In January 1996, 40,000 teachers demonstrated at the provincial legislature in Toronto. In February, a second Day of Action was held in the union stronghold of Hamilton, Canada’s “Steel City.” Some 30,000 workers walked off the job for the day, including many members of the “Pink Paper” USW, which had opposed any worker job-action. The following day, over 100,000 people marched in the city of 520,000. Crowds chanted, “Mike. Mike. How would you like a General Strike!”
Autoworkers at Ford’s giant assembly plant in nearby Oakville sought union sanction to participate in the strike, but the CAW, which had joined with the OFL to oppose widening the “days of action” to regional strikes, squelched the mobilization. The union bureaucracies, hoping all along to “ride the tiger,” became increasingly concerned that the “tiger” might escape their control and ride them.
In February, 55,000 civil servants in the Ontario Public Service Employees Union (OPSEU) began what became a five-week strike against the Harris’ government’s demands for draconian contract concessions and job cuts. The strike witnessed the infamous “Whack ’em and Stack ’em” police riot in March to break picket lines at the provincial legislature. Fearing that the mass upsurge in the working class could develop into an outright fight to bring down the Harris government, the OFL left the public servants to fight alone. By early April, OPSEU called off the strike, having capitulated to the government’s principal demands. Two weeks later, 10,000 workers received permanent layoff notices.
Two decades on, with workers once again entering into a pivotal struggle against a Tory government, the pseudo-left, as part of their efforts to rehabilitate the discredited unions and provide them with a “left” cover, are deliberately falsifying the unions’ criminal role in the anti-Harris movement. Turning reality on its head, Sam Gindin, a former CAW research director and the principal leader, along with “Marxist” academic Leo Panitch, of the Socialist Project, argues in a recent article, “Will the Ontario Labour Movement Return to Class Struggle?” that the union bureaucracy led the anti-Harris movement and had to convince a reluctant rank and file to follow. “Though the protests against Harris had begun among the social movements,” writes Gindin, “… only [the labour movement] could effectively interrupt the daily functioning of workplaces and cities and the OFL proved especially adept at organizing these shutdowns.”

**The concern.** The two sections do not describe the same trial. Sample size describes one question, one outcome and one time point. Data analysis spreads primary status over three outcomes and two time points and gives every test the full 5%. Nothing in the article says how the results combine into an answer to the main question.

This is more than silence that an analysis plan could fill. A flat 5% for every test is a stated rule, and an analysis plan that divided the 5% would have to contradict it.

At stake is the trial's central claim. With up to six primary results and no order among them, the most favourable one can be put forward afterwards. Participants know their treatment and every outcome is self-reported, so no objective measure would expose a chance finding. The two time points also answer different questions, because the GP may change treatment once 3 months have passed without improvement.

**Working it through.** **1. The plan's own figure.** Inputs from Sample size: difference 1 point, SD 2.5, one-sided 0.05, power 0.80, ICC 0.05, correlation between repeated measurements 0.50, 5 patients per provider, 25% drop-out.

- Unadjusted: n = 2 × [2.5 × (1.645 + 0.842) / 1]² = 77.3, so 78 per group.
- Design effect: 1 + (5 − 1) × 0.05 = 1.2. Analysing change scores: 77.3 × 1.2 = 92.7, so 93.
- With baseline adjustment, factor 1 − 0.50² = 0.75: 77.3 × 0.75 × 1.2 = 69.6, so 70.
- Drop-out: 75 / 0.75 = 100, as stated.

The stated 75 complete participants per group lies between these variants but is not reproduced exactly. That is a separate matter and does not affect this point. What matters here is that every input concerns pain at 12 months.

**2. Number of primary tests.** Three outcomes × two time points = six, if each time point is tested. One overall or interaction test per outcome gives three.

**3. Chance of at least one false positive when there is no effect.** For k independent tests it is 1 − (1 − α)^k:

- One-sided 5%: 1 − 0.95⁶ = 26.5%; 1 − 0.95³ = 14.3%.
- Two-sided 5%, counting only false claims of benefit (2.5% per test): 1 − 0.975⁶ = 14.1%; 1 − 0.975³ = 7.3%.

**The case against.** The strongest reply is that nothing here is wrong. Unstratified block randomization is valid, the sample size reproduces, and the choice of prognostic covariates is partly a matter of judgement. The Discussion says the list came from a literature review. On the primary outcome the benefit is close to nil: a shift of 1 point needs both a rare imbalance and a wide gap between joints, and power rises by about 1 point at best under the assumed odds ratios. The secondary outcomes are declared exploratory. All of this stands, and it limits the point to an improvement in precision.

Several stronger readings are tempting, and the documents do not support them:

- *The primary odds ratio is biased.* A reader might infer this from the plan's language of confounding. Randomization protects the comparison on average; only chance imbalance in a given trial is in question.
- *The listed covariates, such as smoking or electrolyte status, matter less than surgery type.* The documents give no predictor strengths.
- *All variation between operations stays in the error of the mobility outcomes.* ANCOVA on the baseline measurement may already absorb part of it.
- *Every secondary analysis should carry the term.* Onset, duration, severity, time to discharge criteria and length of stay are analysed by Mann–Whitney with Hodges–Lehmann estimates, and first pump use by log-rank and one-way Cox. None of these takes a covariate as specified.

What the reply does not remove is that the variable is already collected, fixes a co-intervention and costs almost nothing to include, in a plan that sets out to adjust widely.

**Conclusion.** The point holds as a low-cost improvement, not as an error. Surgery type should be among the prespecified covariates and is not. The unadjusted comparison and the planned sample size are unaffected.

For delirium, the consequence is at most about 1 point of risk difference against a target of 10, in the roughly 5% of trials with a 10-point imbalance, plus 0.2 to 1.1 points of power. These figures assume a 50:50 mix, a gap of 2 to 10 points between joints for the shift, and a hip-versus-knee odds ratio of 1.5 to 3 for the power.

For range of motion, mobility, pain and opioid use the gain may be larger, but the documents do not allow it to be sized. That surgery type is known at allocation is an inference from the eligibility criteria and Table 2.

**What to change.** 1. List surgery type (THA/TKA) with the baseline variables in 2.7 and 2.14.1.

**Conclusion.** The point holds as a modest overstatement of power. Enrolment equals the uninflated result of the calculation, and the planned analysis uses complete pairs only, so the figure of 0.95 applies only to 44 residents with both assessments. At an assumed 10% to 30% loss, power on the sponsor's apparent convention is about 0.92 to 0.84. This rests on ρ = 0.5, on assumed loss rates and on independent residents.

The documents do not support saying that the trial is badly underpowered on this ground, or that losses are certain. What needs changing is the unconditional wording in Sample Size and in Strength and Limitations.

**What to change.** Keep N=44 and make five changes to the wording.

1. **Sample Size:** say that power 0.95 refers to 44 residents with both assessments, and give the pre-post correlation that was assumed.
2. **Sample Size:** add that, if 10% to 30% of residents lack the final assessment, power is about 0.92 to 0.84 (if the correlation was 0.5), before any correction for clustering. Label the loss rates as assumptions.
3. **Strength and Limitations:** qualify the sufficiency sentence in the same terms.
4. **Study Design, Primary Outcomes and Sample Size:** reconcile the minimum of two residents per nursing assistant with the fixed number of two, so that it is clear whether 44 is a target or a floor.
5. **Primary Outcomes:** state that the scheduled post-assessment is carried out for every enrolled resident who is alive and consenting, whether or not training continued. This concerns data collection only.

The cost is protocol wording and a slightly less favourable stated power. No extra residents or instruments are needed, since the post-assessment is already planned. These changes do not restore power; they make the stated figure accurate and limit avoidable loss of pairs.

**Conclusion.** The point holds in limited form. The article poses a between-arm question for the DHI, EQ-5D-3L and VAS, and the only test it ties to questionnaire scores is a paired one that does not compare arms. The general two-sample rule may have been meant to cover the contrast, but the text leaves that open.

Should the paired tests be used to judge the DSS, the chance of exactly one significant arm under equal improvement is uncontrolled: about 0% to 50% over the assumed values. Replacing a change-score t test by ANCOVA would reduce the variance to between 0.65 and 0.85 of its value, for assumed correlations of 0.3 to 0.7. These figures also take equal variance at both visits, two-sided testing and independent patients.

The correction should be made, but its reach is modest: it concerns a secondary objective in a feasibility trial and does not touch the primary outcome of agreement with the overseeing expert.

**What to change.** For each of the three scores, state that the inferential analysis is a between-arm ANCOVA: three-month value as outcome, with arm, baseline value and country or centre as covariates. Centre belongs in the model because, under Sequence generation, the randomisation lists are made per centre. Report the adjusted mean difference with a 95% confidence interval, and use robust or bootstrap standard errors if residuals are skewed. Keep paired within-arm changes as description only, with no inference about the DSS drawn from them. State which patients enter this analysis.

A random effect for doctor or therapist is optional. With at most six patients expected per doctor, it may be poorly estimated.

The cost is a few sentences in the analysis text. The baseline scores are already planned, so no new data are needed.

Later we will rebut Gindin’s claims that the OFL’s “Days of Action ran out of steam” and that the anti-Harris movement should not be viewed as a defeat, even if, as he himself concedes, it left Harris and his “neoliberal” reforms in place.
Here it should just be noted that despite some “left” sounding criticisms of contemporary unions for failing to articulate “a social vision … or strategy for addressing the power of the state,” Gindin adopts the same hostile attitude as did the then OFL President Gord Wilson to a working-class challenge to the Harris government.
In a bid to reassure Harris and the corporate elite that the unions were leading a protest movement with the double aim of keeping control of the working class and reaching an accommodation with Harris—not developing an independent working-class political offensive—Wilson emphatically declared, as the working opposition to the Conservatives swelled in the first half of 1996, that there was no question of the unions seeking to bring down the Harris government. “I accept,” said Wilson, that Harris “has a constitutional mandate” to govern.
Gindin, for his part, cynically justifies the unions’ opposition to the “especially uncertain terrain” of a “general strike.” He claims the call for a general strike lacked “traction” since the “unity” among the unions “such a strategy demanded was simply absent,” and, in any event, the working class had not given “a mandate for such a radical step.”